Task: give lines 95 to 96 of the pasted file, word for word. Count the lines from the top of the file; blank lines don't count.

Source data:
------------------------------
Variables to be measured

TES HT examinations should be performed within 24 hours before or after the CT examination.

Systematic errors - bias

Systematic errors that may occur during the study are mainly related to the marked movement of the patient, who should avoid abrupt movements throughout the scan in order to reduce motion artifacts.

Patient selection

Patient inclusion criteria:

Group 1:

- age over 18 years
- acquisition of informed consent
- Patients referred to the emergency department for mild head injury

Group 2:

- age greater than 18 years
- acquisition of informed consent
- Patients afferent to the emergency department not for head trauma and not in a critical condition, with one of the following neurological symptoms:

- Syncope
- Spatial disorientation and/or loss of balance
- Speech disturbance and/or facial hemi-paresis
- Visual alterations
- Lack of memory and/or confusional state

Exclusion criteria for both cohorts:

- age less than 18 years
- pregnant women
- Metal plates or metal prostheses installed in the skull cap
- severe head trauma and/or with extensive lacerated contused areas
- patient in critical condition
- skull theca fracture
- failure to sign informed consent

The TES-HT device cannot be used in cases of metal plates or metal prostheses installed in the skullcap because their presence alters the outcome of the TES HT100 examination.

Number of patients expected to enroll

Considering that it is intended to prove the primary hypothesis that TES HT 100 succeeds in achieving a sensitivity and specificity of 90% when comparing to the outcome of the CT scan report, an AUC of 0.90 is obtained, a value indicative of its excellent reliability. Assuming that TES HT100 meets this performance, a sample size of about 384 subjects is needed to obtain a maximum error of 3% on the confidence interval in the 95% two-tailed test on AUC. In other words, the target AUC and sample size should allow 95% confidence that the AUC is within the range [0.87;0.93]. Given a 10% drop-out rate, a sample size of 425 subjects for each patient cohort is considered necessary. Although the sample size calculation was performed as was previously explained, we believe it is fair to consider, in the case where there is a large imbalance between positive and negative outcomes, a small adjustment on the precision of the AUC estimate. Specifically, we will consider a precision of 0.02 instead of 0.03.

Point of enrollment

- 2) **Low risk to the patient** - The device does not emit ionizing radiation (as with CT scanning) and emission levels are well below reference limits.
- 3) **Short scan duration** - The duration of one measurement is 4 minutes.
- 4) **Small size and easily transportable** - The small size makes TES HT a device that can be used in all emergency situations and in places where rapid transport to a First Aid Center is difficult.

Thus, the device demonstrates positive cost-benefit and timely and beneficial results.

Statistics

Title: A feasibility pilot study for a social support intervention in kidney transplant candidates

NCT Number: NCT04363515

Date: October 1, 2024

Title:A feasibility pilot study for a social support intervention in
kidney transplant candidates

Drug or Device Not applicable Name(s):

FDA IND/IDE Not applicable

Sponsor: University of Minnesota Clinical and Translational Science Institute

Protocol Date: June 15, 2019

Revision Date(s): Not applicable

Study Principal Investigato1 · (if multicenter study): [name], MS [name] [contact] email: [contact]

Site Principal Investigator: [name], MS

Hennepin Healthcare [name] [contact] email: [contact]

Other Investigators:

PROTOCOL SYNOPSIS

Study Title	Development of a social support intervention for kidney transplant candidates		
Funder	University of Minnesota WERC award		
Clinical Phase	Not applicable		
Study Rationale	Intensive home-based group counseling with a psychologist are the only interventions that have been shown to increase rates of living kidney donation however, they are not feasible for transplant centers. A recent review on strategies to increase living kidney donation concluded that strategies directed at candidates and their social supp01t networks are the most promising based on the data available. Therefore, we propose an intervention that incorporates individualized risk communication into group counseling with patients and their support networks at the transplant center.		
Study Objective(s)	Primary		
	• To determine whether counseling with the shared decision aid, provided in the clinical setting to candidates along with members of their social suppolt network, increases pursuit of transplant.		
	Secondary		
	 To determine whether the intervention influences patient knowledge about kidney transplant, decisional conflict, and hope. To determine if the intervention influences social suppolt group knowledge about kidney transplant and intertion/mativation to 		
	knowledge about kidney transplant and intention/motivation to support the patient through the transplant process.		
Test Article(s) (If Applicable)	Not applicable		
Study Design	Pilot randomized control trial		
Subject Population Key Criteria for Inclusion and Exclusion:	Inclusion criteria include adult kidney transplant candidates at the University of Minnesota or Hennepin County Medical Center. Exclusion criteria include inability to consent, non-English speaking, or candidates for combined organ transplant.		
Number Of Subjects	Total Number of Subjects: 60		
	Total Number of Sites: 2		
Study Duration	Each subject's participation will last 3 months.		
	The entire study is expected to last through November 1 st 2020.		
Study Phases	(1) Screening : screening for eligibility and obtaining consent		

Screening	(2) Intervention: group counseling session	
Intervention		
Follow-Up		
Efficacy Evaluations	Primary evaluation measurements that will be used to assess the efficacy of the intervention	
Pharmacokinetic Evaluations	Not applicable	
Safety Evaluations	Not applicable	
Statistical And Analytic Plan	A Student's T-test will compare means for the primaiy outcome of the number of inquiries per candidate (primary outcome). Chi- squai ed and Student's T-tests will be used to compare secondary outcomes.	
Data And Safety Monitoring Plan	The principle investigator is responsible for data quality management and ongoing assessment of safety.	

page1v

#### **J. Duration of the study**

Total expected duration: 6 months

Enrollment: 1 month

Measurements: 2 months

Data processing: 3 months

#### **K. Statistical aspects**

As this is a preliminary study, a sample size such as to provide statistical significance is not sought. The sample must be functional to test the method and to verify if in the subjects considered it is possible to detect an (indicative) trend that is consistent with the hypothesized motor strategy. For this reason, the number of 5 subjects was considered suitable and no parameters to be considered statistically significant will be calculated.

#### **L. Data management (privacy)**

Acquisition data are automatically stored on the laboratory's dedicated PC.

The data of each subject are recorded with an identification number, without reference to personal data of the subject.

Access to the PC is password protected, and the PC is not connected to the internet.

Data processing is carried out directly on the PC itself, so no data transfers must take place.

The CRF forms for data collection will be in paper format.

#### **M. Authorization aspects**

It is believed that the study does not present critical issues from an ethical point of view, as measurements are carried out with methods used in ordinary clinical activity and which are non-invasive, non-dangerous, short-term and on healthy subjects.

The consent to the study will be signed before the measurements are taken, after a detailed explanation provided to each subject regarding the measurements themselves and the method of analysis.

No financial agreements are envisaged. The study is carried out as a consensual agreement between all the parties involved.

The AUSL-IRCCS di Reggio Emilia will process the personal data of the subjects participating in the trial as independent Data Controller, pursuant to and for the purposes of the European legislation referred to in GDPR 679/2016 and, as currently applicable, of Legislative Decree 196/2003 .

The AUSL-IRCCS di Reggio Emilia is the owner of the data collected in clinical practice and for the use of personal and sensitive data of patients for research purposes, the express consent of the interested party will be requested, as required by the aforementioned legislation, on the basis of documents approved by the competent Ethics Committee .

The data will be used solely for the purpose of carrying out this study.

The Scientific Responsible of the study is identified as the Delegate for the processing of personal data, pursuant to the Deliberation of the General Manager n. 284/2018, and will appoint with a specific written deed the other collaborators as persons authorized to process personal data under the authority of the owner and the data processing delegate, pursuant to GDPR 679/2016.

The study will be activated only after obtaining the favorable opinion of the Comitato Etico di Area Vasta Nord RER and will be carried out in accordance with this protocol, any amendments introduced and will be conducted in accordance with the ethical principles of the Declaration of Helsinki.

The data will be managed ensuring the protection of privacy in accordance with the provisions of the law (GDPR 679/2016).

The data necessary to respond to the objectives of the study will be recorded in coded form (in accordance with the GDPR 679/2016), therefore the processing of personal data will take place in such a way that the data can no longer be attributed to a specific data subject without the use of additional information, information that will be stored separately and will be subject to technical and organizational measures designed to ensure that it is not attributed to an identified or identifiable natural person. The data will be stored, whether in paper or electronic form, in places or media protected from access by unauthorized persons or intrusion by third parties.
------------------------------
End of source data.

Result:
The AUSL-IRCCS di Reggio Emilia will process the personal data of the subjects participating in the trial as independent Data Controller, pursuant to and for the purposes of the European legislation referred to in GDPR 679/2016 and, as currently applicable, of Legislative Decree 196/2003 .

The AUSL-IRCCS di Reggio Emilia is the owner of the data collected in clinical practice and for the use of personal and sensitive data of patients for research purposes, the express consent of the interested party will be requested, as required by the aforementioned legislation, on the basis of documents approved by the competent Ethics Committee .